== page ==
This may seem a tangential topic to Showbits, but bear with me as I share this fascinating interview with Veronica McGregor of JPL. Ms. McGregor had a very important responsibility in the recent Mars Phoenix mission: she maintained the lander's Twitter feed, writing several daily updates to appear on the microblogging site.
Ms. McGregor took this media venue as an opportunity not just to disseminate factual information, but to engage her readers by presenting the Lander's discoveries from a first-person perspective. She describes how Twitter's 140-character limit motivated her to shorten prefixes such as "The Phoenix Lander" or "Data is not coming in suggesting" to simply "I am doing this" or "I found that".
Moreover, over the course of these many reports, the tweets took on a distinct voice, furthering the anthropomorphizing of the Phoenix Lander. It even wrote back to its followers, establishing an interplanetary dialogue. In response to public reaction to the discovery of water ice was the tweet, "Thanks for the congrats! & yes, I've seen water ice before but this is big news because it's 1st time EVER H20 has been collected/measured." And as the project neared the end of its life, it pondered, "Many questions about next Martian summer and will I wake up? It is beyond expectations. But if it happens you'll be among the 1st to know." Ms. McGregor explained the thought that went into these exchanges:
It's funny, when I sit down to write something for Phoenix I feel like I have to get into my "Phoenix character." I've been writing some other things for Phoenix, in first person, and I had to explain to somebody that it takes me a little while because I have to actually start thinking, well, "how would Phoenix look at this?"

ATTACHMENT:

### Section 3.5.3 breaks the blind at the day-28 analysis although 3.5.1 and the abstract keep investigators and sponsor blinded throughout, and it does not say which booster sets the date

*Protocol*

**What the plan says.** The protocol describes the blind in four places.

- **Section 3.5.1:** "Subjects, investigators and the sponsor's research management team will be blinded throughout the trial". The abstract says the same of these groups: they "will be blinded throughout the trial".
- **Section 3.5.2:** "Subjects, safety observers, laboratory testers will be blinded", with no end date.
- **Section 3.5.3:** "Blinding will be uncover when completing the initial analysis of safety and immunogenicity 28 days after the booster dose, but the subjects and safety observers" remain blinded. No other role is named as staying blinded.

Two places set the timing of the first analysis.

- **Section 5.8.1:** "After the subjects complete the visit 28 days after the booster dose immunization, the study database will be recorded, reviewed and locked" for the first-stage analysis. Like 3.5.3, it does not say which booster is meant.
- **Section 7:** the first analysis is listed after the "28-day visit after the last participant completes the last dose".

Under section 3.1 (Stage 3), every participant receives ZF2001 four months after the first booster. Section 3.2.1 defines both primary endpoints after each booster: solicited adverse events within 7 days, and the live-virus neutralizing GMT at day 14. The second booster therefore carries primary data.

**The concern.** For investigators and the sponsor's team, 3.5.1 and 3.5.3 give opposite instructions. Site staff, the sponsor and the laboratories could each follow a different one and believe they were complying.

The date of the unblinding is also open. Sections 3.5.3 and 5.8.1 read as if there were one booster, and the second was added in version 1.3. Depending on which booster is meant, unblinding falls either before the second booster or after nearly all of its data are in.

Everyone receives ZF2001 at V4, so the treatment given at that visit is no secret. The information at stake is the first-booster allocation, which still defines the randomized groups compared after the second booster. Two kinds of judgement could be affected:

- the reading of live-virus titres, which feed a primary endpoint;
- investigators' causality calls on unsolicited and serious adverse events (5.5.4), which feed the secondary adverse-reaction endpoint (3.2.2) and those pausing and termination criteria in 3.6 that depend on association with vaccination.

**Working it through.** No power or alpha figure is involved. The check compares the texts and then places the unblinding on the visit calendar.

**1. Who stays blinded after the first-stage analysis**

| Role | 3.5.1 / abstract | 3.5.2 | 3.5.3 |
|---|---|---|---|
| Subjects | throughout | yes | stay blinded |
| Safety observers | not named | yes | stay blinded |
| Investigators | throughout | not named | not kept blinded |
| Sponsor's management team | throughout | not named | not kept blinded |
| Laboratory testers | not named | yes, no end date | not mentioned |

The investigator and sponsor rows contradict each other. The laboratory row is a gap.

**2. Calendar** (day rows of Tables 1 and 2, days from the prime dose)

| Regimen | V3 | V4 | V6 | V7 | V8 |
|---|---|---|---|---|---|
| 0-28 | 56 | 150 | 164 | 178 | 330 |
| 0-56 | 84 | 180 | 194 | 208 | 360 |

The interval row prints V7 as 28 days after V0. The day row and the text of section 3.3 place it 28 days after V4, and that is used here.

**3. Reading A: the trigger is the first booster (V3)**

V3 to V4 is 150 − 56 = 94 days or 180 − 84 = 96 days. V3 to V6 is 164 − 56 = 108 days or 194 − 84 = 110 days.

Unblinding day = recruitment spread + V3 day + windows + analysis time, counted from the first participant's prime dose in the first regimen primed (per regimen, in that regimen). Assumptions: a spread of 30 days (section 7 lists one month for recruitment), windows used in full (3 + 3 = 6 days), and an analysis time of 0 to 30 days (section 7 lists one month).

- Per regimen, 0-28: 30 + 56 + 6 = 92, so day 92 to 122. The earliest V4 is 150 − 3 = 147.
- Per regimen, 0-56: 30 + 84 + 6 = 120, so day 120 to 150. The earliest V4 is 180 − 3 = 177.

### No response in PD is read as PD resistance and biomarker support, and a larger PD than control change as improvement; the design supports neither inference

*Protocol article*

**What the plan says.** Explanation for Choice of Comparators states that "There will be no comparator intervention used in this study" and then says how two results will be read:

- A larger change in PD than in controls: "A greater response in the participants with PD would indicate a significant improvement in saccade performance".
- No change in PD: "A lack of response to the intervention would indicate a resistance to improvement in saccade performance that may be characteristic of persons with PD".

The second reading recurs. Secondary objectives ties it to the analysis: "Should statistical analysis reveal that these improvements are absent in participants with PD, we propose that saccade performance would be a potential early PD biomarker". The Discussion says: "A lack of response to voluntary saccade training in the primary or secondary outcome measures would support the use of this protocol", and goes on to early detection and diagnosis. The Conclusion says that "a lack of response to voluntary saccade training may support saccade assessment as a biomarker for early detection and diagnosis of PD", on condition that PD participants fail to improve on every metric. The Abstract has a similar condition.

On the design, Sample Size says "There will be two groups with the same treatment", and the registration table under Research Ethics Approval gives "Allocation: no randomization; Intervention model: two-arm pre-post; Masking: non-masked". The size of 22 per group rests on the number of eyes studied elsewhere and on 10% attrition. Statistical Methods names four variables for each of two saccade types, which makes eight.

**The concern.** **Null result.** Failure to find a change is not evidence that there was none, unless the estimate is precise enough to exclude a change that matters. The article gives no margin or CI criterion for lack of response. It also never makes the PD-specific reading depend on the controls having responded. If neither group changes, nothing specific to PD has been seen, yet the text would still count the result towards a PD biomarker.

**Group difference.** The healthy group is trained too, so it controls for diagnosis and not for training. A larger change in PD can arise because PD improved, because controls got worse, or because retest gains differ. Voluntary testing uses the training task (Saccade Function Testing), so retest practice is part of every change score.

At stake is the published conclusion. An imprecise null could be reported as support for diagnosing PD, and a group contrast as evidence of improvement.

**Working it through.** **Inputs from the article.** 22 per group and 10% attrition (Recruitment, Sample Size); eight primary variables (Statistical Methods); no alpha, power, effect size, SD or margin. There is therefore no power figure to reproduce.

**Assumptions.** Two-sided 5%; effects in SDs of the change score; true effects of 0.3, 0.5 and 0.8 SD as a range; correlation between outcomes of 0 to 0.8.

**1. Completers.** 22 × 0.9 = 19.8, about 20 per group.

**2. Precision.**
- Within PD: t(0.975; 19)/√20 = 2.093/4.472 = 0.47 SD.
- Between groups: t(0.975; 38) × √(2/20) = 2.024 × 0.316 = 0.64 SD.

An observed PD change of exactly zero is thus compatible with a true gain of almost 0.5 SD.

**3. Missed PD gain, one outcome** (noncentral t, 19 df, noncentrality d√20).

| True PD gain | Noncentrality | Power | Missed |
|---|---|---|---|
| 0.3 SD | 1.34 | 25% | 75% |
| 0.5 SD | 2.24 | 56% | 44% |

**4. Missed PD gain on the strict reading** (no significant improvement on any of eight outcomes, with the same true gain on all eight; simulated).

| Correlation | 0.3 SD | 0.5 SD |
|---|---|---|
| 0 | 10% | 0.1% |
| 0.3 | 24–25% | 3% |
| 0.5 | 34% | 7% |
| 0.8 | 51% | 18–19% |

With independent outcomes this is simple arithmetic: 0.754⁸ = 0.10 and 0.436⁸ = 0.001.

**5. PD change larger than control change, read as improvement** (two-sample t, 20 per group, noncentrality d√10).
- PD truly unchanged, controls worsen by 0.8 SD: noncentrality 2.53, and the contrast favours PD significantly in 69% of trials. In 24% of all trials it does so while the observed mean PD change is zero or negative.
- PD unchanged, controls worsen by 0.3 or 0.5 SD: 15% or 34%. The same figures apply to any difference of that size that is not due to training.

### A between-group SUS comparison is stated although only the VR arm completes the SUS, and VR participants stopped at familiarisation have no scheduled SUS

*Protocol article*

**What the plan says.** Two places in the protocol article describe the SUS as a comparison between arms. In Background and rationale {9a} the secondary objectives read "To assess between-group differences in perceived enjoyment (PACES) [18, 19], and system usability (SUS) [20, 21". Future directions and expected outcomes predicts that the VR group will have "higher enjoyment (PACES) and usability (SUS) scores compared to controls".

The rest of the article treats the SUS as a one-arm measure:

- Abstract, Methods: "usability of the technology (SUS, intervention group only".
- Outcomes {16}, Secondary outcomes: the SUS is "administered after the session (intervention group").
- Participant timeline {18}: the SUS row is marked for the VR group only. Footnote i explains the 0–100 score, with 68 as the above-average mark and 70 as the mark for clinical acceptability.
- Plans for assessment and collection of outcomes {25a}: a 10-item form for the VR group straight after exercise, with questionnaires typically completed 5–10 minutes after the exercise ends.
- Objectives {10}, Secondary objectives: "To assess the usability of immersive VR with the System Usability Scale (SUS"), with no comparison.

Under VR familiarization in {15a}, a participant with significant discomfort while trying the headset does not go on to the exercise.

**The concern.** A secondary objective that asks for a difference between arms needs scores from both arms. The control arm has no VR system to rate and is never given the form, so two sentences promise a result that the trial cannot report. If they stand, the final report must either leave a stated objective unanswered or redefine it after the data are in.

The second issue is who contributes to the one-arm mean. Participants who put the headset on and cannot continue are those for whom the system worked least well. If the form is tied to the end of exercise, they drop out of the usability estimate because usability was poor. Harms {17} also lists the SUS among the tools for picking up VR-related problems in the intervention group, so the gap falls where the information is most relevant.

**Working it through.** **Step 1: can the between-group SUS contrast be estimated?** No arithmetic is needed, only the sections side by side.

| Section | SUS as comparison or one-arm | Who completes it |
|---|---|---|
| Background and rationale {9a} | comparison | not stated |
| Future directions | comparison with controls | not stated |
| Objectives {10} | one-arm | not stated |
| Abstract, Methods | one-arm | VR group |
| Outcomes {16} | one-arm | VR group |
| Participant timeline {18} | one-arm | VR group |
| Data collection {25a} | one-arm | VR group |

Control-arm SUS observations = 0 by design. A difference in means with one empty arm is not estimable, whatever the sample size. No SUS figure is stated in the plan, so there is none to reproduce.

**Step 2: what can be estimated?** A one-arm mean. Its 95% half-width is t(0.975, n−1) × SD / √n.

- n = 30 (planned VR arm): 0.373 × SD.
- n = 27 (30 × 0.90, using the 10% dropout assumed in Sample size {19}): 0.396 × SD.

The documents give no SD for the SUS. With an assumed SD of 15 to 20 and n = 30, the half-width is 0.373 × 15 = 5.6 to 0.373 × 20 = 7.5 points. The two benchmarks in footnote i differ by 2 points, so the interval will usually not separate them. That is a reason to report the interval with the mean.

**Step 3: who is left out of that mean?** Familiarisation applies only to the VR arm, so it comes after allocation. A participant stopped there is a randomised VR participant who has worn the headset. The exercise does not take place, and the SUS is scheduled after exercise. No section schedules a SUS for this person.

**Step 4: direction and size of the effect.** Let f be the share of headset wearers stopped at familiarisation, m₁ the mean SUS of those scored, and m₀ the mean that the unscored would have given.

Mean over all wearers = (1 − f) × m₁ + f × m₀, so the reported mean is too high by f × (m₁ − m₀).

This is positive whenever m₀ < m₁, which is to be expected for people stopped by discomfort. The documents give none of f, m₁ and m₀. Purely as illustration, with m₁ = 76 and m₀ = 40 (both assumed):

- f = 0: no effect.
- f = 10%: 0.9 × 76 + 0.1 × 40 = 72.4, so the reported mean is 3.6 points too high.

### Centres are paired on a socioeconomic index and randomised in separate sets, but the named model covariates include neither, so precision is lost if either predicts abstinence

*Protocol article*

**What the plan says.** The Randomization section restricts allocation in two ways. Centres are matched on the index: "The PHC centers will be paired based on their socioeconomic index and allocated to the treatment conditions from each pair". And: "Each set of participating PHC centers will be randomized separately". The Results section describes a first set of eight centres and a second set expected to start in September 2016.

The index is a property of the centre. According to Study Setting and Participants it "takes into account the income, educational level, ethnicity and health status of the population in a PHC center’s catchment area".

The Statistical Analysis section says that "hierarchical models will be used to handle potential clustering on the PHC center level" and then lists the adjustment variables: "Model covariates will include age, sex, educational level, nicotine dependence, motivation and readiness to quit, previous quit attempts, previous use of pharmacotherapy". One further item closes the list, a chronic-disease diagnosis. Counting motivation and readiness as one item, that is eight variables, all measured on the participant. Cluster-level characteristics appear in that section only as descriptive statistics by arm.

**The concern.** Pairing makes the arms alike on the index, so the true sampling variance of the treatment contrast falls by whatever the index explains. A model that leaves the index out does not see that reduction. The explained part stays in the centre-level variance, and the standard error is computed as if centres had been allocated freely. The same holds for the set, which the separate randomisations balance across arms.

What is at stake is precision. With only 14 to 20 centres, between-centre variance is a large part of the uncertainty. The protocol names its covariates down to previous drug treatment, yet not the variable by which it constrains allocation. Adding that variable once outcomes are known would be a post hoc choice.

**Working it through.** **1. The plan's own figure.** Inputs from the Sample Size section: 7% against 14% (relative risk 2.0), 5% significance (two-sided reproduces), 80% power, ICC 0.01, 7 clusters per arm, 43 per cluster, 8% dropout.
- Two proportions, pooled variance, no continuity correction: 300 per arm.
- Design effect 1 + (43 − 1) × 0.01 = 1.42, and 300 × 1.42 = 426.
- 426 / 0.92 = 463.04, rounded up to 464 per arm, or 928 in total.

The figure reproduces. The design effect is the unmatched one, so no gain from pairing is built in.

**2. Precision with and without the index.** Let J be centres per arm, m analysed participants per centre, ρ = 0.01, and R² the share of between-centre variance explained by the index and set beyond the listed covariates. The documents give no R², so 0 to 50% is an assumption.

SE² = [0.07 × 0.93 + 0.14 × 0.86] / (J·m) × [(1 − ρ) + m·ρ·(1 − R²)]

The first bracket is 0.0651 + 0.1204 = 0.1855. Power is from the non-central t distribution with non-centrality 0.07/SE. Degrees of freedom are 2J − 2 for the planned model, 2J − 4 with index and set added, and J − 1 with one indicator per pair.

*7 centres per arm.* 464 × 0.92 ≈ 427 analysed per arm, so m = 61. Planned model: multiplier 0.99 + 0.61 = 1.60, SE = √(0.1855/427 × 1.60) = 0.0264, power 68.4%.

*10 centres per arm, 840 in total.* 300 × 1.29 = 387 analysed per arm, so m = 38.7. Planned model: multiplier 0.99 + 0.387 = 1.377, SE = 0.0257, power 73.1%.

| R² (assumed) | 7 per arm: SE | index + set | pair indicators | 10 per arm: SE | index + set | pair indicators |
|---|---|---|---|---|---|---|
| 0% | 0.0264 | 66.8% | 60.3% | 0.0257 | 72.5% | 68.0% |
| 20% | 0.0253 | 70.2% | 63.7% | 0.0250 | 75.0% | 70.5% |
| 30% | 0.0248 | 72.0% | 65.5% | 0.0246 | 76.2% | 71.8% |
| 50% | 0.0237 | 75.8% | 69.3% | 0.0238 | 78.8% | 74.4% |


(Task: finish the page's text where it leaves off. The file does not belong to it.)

The Phoenix and Wall-E — not all that unlike.
Image courtesy Gizmodo.
In this way, the Lander became not unlike WALL•E
, the mechanical hero of Pixar's summer hit. Though the Lander's virgin tweet on May 7 predates the movie release on June 27, it's likely not a coincidence that two optimistic robots captured the public's imagination simultaneously. Movies like WALL•E
and Star Trek
prompt humanity to look to the future and the stars
, and NASA is helping us get there. Even the slightest glimmer of hope, no matter how whimsical or fictional, is something we're hungry for.
Phoenix's success on Twitter has led other projects have followed suit. The Mars Rovers, which turn five years old in January, joined Twitter in August, while the Cassini-Huygens mission to Saturn and Titan started tweeting in July. NASA's next expedition, the Mars Science Laboratory, which won't launch until September 15, 2009, at the earliest, already has a over 3,000 followers — despite having not yet published a single tweet! And if these aren't enough for you, NASA has indexed its many other Twitterers.
Someday, we'll be looking not up to the stars, but back to the Earth. Until then, we can count on entities like NASA and Pixar to bring the universe to us.